Gross profit percentage

The gross margin percentage is the money earned from the sale of goods or services, expressed as a percentage. The percentage is closely monitored over time to see if a number of possible factors are impacting company profitability. If a business typically sells goods, then the gross margin percentage is calculated as:

(Sales - (Factory overhead + direct materials + direct labor)) ÷ Sales

If a business typically sells services, then the gross margin percentage is calculated as:

(Sales - (wages of billable staff + related payroll costs of billable staff)) ÷ Sales 

For example, ABC International has sales of $1,000,000, direct material costs of $250,000, direct labor costs of $75,000, and $125,000 of factory overhead. This results in a gross margin percentage of 55%, which is calculated as:

($1,000,000 Sales - ($125,000 Overhead + $250,000 Direct materials + $75,000 Direct labor)) ÷ $1,000,000 Sales 

It is customary to closely track the gross profit percentage over time, since a decline in it can signal any of the following problems:

  • A decline in prices

  • A change in the mix of products and services sold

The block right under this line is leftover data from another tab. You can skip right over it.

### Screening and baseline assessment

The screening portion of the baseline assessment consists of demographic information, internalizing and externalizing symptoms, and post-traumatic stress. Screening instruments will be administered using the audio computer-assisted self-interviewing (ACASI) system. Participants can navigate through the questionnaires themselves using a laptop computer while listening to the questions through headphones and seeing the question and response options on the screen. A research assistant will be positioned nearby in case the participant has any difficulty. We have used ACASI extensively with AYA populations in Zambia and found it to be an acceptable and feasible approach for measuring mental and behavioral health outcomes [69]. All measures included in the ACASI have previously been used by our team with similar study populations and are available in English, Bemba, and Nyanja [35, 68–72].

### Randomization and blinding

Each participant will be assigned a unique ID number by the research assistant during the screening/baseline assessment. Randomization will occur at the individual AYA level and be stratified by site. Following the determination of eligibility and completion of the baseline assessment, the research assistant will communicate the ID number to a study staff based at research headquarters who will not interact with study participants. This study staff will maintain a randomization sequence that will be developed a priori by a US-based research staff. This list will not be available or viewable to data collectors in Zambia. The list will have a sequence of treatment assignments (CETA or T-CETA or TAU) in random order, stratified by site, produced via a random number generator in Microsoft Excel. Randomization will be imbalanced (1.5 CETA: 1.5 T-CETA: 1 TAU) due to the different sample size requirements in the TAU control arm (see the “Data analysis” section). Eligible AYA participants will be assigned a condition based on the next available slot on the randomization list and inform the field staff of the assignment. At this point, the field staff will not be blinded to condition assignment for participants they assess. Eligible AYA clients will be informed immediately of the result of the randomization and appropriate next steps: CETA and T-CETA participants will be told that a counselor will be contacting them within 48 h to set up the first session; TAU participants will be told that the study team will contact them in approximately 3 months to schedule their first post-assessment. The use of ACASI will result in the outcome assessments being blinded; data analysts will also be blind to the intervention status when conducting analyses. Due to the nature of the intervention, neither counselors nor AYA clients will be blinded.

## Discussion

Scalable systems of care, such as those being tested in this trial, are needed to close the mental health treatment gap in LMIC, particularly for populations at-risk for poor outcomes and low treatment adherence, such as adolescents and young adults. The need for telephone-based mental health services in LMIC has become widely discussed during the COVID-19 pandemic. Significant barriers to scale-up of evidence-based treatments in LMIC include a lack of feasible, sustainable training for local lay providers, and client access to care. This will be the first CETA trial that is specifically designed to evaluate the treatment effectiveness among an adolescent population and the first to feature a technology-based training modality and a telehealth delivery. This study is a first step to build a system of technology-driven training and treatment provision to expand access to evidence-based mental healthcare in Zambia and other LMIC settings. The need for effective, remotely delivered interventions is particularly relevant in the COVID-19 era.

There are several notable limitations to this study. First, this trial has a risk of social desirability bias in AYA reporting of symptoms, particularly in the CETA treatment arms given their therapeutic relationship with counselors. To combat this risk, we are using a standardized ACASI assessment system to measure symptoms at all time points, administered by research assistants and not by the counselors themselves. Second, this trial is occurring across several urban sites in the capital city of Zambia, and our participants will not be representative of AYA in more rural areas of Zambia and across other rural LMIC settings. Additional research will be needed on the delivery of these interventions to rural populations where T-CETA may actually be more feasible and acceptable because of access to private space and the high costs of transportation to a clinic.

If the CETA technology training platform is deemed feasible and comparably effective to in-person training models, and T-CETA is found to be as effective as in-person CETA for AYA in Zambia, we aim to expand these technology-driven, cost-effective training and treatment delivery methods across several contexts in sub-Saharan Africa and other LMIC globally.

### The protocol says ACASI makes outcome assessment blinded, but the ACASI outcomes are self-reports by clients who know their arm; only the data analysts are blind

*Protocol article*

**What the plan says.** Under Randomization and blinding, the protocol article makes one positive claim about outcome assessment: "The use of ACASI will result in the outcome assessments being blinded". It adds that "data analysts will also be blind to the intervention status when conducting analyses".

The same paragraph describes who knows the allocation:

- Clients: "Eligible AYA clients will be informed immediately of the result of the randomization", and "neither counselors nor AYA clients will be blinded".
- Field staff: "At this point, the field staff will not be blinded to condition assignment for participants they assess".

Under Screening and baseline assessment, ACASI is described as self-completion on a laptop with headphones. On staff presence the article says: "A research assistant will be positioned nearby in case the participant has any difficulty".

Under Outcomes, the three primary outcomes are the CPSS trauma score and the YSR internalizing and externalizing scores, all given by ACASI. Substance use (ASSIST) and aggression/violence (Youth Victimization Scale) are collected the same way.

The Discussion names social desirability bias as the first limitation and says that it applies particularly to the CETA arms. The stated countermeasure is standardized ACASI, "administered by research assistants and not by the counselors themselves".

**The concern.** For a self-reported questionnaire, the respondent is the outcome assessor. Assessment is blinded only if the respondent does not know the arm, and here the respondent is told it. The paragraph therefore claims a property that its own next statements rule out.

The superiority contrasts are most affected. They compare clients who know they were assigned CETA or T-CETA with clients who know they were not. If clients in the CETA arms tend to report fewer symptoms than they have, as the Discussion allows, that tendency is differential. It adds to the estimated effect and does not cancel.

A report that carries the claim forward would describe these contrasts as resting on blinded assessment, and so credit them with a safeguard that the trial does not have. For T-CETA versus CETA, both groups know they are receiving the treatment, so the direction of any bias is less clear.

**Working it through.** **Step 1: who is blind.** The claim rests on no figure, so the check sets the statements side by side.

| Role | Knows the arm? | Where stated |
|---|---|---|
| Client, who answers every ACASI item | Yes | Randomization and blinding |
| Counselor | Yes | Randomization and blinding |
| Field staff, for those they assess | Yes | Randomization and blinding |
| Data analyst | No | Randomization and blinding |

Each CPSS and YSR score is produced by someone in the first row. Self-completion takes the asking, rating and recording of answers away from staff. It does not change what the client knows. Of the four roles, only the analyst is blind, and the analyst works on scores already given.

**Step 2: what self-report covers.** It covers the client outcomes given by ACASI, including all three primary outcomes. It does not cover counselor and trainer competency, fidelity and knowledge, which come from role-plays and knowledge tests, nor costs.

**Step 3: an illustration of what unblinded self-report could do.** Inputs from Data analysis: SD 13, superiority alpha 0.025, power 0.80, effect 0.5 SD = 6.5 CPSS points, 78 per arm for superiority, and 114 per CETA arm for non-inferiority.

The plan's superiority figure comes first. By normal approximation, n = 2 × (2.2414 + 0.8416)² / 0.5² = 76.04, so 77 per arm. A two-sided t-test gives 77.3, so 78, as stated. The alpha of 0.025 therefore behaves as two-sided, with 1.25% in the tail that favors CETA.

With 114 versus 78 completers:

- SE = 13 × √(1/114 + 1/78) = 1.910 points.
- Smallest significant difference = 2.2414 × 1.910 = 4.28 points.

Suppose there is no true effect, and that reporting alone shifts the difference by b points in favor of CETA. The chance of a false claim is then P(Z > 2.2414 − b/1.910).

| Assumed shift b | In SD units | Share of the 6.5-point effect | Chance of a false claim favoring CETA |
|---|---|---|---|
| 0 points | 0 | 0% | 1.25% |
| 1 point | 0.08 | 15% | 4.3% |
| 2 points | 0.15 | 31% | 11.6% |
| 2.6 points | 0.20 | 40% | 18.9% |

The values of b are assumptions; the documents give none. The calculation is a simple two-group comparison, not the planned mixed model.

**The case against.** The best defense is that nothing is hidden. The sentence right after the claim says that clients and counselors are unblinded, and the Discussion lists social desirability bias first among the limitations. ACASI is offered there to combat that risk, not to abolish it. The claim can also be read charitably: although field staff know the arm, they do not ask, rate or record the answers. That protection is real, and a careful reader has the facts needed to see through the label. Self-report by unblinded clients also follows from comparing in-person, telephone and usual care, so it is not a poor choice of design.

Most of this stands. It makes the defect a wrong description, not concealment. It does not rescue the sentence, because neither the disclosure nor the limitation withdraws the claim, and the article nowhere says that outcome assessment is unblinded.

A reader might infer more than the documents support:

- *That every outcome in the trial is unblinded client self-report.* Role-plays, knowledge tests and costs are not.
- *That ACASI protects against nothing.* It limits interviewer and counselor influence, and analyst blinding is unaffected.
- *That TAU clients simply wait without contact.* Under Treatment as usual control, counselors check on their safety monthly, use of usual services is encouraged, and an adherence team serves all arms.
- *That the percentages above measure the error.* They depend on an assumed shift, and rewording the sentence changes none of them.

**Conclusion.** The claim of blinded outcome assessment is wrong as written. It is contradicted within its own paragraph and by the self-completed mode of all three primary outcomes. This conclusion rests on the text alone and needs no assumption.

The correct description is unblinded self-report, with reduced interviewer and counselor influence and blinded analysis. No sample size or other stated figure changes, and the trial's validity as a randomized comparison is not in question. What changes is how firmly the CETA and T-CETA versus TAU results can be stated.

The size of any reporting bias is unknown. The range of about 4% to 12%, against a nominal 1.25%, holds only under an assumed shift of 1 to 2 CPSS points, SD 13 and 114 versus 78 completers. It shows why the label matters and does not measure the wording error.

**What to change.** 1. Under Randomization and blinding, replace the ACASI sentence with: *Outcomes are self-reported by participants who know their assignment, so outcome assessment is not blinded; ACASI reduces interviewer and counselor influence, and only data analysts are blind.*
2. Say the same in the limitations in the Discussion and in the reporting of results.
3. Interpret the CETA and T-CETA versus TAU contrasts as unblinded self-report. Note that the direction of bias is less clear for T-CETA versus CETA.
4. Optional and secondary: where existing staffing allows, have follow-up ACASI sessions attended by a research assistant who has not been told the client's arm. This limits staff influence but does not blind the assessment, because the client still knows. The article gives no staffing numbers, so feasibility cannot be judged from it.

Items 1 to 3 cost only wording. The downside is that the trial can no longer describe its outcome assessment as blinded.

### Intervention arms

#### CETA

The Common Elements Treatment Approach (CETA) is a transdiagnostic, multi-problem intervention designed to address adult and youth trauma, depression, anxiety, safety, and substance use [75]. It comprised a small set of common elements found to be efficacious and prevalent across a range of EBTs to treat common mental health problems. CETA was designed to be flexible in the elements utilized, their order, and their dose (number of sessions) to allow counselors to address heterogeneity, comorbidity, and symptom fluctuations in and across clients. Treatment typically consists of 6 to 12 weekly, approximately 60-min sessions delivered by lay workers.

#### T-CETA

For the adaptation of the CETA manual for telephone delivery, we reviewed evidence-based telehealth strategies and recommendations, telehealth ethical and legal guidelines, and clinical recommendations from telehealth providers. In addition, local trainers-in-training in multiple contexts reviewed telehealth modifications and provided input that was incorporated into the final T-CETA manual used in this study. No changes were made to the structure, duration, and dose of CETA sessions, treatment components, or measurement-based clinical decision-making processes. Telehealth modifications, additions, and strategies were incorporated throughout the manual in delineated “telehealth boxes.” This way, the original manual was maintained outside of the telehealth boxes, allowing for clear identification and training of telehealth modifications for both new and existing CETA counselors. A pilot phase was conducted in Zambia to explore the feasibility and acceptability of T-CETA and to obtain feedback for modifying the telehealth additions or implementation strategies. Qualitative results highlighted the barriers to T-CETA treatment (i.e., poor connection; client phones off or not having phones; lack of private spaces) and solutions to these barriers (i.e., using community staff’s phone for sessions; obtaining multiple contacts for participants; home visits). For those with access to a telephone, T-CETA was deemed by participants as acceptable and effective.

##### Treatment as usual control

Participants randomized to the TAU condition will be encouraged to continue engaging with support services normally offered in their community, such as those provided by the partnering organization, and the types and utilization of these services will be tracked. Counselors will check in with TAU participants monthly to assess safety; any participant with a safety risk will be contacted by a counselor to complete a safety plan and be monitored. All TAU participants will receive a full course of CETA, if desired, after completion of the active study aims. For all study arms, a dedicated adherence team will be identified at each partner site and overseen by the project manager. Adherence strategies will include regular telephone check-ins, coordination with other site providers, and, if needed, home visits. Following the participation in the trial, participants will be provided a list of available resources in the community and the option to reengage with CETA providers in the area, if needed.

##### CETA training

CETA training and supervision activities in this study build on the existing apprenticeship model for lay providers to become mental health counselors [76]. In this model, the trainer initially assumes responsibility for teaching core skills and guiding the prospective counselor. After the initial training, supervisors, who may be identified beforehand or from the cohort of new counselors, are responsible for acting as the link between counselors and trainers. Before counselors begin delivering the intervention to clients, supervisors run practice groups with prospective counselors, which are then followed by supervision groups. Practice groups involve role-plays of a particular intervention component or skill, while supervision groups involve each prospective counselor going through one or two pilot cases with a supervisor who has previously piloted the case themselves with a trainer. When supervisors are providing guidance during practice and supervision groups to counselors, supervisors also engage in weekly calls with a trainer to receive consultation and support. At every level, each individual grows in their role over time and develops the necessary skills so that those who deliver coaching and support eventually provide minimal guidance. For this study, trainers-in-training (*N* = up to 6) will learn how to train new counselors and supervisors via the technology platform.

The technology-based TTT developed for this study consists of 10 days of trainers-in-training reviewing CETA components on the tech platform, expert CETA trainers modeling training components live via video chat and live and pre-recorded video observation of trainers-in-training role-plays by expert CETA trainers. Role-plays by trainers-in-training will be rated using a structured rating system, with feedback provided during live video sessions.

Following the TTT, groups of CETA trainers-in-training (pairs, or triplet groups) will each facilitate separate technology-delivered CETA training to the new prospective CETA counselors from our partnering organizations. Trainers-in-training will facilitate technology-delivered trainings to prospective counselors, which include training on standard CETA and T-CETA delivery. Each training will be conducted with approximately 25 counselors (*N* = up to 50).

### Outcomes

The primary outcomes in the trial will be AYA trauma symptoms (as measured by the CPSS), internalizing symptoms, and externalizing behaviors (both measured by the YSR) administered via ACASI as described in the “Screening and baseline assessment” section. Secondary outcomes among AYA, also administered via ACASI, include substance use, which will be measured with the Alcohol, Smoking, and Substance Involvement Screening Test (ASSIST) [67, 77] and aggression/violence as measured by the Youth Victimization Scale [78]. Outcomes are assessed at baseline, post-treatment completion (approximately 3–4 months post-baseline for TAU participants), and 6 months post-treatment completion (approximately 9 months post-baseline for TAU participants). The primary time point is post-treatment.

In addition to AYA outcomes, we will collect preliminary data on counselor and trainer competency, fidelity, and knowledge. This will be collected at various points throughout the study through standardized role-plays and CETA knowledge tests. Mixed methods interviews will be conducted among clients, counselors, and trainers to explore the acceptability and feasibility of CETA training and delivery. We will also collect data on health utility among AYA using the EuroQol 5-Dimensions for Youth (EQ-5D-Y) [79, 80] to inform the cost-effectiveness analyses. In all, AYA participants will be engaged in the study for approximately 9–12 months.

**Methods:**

• An increase in production costs

  • An increase in bad debts

  • An increase in charges for scrap and spoilage in the production process

  • An increase in charges for obsolete inventory

A significant decline in the percentage is a strong indicator that the market is becoming more competitive, and that management should therefore begin to pare back on its selling and administrative expenses in order to avoid losses. A decline can also indicate that a customer is becoming too powerful, and so is demanding steep price discounts.

The gross profit percentage can yield misleading results for any of the following reasons:

  • The cost of direct materials can vary, depending upon the cost layering method used (such as FIFO, LIFO, or weighted average costing).

  • The cost of direct labor does not really vary with sales volume, since the cost of staffing the product line will probably stay the same, even if production volumes vary.

  • The cost of factory overhead is largely fixed within general ranges of production volume.

Thus, some changes in the gross margin percentage may be caused by changes in the amount of fixed costs and the number of units produced, rather than any real costing issues that management can fix.

A variation on the gross profit percentage is the contribution margin percentage, which eliminates all fixed costs from the gross profit percentage calculation. With just variable costs included in the calculation, the contribution margin percentage tends to be a better measure of performance.

Related Courses

Business Ratios Guidebook 
Financial Analysis 
The Interpretation of Financial Statements